Judge to consider lowering $7M bond for Alex Murdaugh
Prominent South Carolina attorney Alex Murdaugh was scheduled for a virtual hearing Monday as a judge could consider lowering the $7 million bond she set last month.
Murdaugh's attorneys are asking Circuit Judge Alison Renee Lee to reconsider her bond order, arguing in a filing last week that the $7 million effectively amounts to a no bond decision because Murdaugh has no money.
The 53-year-old heir to a legal empire in Hampton County, South Carolina, has been jailed since his arrest in October on a growing number of charges for mostly financial crimes. Prosecutors have accused Murdaugh of stealing more than $6.2 million from about a dozen clients between 2015 and 2020 by using a fraudulent bank account to divert settlement and other money to himself.
Lee said in December that Murdaugh must pay the entire $7 million if he wants to leave jail to go on house arrest with electronic monitoring, get counseling and be randomly drug tested.
"Mr. Murdaugh does not have seven million dollars or anything close to that amount," the attorneys wrote. "Mr. Murdaugh is a man who cannot pay his phone bill."
A judge in a separate civil suit Murdaugh faces froze his assets in November, and court-appointed receivers now control every cent. That order bars Murdaugh from using his own money or property to post bail, according to the filing.
Murdaugh used the money he stole to pay bank overdraft fees, credit card payments, checks written to friends and family and other items, indictments state. His victims ranged from family friends and a state trooper to an undocumented immigrant and a person injured in a car wreck, prosecutors have said.
Lee's initial bond order exceeded amounts recommended by prosecutors, who had suggested the judge either set bond at the $6.2 million Murdaugh was accused of stealing or a lesser figure of $4.7 million — about $100,000 for each count.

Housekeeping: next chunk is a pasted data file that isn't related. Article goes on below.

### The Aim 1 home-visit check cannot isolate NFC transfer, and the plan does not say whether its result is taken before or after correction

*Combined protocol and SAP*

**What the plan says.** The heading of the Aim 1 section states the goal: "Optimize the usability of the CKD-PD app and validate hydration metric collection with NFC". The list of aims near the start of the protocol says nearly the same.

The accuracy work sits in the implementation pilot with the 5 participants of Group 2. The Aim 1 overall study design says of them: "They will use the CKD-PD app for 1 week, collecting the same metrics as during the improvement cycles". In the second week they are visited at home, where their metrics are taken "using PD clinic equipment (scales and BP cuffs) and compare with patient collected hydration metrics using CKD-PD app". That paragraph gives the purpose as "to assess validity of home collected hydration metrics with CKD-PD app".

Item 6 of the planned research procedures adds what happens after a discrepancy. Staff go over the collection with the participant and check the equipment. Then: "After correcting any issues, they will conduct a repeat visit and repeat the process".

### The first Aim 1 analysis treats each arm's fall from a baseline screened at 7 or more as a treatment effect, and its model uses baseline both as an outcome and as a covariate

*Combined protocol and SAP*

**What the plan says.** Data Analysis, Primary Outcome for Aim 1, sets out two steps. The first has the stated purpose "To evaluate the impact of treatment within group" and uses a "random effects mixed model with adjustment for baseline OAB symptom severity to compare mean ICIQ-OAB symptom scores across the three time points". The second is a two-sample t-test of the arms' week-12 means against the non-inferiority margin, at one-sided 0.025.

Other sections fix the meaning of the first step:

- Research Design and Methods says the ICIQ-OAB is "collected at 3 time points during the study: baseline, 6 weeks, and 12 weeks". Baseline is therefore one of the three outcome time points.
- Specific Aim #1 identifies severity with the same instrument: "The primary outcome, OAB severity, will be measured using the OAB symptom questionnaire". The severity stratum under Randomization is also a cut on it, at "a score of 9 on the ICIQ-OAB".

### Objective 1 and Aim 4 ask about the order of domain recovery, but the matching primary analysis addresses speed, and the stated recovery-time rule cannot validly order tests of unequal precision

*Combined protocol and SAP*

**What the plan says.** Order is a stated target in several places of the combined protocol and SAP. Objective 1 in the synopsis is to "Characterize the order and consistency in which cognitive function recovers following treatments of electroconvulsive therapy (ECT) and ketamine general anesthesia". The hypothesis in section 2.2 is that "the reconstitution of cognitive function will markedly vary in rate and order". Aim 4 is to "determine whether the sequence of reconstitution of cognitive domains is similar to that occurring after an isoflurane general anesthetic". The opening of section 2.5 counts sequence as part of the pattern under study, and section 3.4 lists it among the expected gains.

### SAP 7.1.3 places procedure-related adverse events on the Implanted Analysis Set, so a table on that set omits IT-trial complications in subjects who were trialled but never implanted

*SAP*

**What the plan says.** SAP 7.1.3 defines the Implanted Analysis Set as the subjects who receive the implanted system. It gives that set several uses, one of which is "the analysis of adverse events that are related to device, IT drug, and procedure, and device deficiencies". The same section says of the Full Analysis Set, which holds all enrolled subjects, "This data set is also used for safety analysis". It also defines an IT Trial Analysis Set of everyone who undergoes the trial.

Murdaugh's father, grandfather and great-grandfather were prosecutors in tiny Hampton County, where every road leading to the county seat is two lanes.
The family's law firm, located in the most impressive building in town after the courthouse, has spent a century winning multimillion-dollar verdicts, though the firm stripped the Murdaugh moniker from its name last week.
Murdaugh's legal troubles began after his wife, Maggie, and son Paul were found shot dead outside a family home last summer. Their killings remain unsolved, and Murdaugh's lawyers say he has denied having anything to do with their deaths.
He faces a separate set of charges in what prosecutors have described as a scheme to have himself killed to secure a $10 million insurance payout to his surviving son Buster.
All the charges against Murdaugh are felonies and he could face more than 500 years in prison if convicted of all them.
The criminal investigations and civil suits Murdaugh faces have also prompted increased scrutiny into the actions of his affiliates.
A bank whose executives Murdaugh steered some of his clients toward to act as conservators or personal representatives fired its CEO last week after a group investigating unethical or illegal behavior by lawyers sent a subpoena asking for records.
Russell Laffitte was fired by the Palmetto State Bank's board. In a statement, the Hampton-based bank said it remains "fully committed to their customers, employees, shareholders, and the communities Palmetto State Bank serves."
The statement did not say why Laffitte was fired, but The Island Packet of Hilton Head reported the move came after the newspaper asked about requests from the state Supreme Court's Office Of Disciplinary Counsel for records of cases where Laffitte acted as an official to help Murdaugh's clients and their families handle legal settlements.
The bank has said Laffitte and another executive named in court documents, Chad Westdendorf, were acting on their own and not as representatives of the bank when they worked with Murdaugh.
Associated Press writer Jeffrey Collins contributed to this report.